The Times was careful to note that Morsi was speaking about Zionists, which he regrettably conflated with Jews. In an editorial the newspaper condemned such language and plaintively asked, “Does Mr. Morsi really believe what he said in 2010? Has becoming president made him think differently about the need to respect and work with all people?” It also reported with a straight face Morsi’s ludicrous claim that his remarks had been taken out of context. The Times’ disapproval is indexed to its investment in Morsi and Egyptian democracy, not his anti-Semitism.
To some extent the Times’ treatment of Israel has no doubt been the result of the complex attitude toward Judaism and Jewish nationalism on the part of its owners, the Sulzberger family. This explains the stance of the Times editorialists who in 1947 expressed “doubts concerning the wisdom of erecting a political state on a basis of religious faith.” The Sulzbergers’ unwillingness to be seen supporting other Jews, as Laurie Leff detailed in her powerful book Buried by the Times, shaped the newspaper’s coverage of the Holocaust. The genocide of European Jews was too parochial an issue on which to expend ink and influence.
But the Times’ treatment of Israel over the past 40 years must also be seen as an example of journalism’s growing issue-orientation, which de-emphasizes the reporting of facts and events in the present and concentrates on shaping public understanding for the future, in furtherance of progressive politics and specific political positions. This points to journalism’s largest problem, its self-conception as a co-equal branch of government, not merely an external observer and sometime check but a full-fledged policy development and consensus-manufacturing entity.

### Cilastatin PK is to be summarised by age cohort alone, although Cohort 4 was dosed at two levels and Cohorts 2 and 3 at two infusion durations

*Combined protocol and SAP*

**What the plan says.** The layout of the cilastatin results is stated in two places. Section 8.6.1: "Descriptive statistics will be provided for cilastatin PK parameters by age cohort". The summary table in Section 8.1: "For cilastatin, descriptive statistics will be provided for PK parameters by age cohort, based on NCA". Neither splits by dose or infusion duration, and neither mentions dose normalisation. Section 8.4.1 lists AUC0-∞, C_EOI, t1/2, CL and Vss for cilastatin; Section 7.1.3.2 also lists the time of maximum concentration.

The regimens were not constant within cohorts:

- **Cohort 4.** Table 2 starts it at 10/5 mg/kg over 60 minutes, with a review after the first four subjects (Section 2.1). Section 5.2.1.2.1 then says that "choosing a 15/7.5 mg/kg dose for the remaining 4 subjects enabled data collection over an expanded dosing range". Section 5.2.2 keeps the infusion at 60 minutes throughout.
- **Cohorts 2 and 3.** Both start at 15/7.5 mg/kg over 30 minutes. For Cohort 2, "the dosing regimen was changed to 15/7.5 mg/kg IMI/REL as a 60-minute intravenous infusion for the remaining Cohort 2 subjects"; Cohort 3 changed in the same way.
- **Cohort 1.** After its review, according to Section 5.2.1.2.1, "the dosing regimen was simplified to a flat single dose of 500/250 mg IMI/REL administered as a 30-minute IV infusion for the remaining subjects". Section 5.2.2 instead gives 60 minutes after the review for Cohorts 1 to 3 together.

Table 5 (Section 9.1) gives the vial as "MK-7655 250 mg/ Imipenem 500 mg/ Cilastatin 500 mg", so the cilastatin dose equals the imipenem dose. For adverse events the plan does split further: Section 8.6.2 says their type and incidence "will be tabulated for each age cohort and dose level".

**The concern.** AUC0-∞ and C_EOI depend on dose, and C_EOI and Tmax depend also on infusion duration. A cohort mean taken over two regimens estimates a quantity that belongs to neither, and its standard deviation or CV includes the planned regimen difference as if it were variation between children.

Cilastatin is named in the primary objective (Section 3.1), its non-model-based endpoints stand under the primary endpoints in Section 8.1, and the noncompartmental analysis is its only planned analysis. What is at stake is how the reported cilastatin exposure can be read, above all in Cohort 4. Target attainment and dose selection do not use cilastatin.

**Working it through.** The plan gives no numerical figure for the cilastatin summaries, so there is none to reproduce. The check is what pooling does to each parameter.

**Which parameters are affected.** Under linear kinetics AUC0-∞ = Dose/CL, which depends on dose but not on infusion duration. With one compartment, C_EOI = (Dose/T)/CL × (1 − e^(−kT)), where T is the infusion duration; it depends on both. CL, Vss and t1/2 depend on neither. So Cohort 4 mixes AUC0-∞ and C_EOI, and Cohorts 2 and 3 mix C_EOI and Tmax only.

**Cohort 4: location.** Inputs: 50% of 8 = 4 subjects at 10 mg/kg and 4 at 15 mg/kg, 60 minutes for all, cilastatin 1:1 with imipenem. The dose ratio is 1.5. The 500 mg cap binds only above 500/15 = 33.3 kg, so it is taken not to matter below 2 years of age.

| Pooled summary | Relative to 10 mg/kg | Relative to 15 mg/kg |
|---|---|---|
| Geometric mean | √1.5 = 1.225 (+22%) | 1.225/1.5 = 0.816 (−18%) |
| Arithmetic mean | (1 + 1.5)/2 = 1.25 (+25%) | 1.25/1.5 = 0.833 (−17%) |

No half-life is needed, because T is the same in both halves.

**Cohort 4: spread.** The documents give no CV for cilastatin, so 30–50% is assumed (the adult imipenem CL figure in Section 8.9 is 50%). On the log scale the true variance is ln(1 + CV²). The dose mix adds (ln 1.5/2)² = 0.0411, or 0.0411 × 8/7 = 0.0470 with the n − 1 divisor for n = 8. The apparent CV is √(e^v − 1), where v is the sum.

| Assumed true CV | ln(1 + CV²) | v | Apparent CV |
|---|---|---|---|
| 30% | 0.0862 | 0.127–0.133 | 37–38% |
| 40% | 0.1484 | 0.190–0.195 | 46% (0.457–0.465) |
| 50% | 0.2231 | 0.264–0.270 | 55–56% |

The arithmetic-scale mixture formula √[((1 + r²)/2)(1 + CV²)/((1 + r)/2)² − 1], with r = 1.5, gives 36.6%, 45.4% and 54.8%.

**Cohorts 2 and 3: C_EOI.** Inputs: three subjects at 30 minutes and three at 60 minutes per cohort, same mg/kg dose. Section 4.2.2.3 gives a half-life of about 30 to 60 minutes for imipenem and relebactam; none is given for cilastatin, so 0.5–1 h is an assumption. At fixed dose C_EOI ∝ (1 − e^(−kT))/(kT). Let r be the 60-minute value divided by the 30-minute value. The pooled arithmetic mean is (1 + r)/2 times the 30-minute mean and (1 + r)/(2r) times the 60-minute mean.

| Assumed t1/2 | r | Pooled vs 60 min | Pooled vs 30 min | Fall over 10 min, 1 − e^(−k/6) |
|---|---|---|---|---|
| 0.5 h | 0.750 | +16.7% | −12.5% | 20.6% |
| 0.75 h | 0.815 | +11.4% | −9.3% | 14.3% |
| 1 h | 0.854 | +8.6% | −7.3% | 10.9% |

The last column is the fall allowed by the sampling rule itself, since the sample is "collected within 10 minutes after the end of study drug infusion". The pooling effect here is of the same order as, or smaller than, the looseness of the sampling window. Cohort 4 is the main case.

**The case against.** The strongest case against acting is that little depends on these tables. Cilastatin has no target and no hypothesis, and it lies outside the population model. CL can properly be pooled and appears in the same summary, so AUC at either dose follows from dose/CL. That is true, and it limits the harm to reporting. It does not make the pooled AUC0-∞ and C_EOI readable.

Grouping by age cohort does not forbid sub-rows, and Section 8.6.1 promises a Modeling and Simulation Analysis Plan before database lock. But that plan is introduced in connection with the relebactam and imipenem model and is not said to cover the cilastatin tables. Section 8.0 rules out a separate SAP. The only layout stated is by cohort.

Then-outgoing Times “public editor” Arthur Brisbane confessed this utterly obvious fact in 2012, saying, “Across the paper’s many departments, though, so many share a kind of political and cultural progressivism—for lack of a better term—that this worldview virtually bleeds through the fabric of the Times.” He was quickly rebutted by executive editor Jill Abramson, who disagreed with Brisbane’s “sweeping conclusions” but conceded that “in covering some social and cultural issues, the Times sometimes reflects its urban and cosmopolitan base.”
The irony is that this cosmopolitan arrogation of power has peaked just as news-gathering and information dissemination have become massively decentralized thanks to the Internet. Informed citizens no longer need newspapers, unless they prefer to obtain their viewpoints predigested. And newspapers themselves are in various states of collapse. The Times is as mismanaged as any; Abramson recently announced that the voluntary buyout period for newsroom employees was ending and that layoffs might be necessary. It may be that viewpoints are all that newspapers have to sell. For leading institutions like the Times, this may lead to the even more strident promotion of opinions as a means of survival in a shrinking marketplace.
The Times’ hostility toward Israel, its sparse coverage of anti-Semitism, and its anthropological remoteness from Jewish issues except for culture evoke only occasional protest. Its repeated condemnations of Israel and whitewashing of the Palestinian national project are post-modern morality tales. Its indulgent and apologetic coverage of most things Islamic is equally uninformative. And, as CAMERA’s new report reminds us, the newspaper has not been on the road to improvement. Let us hope that shifting business imperatives do not make it even worse.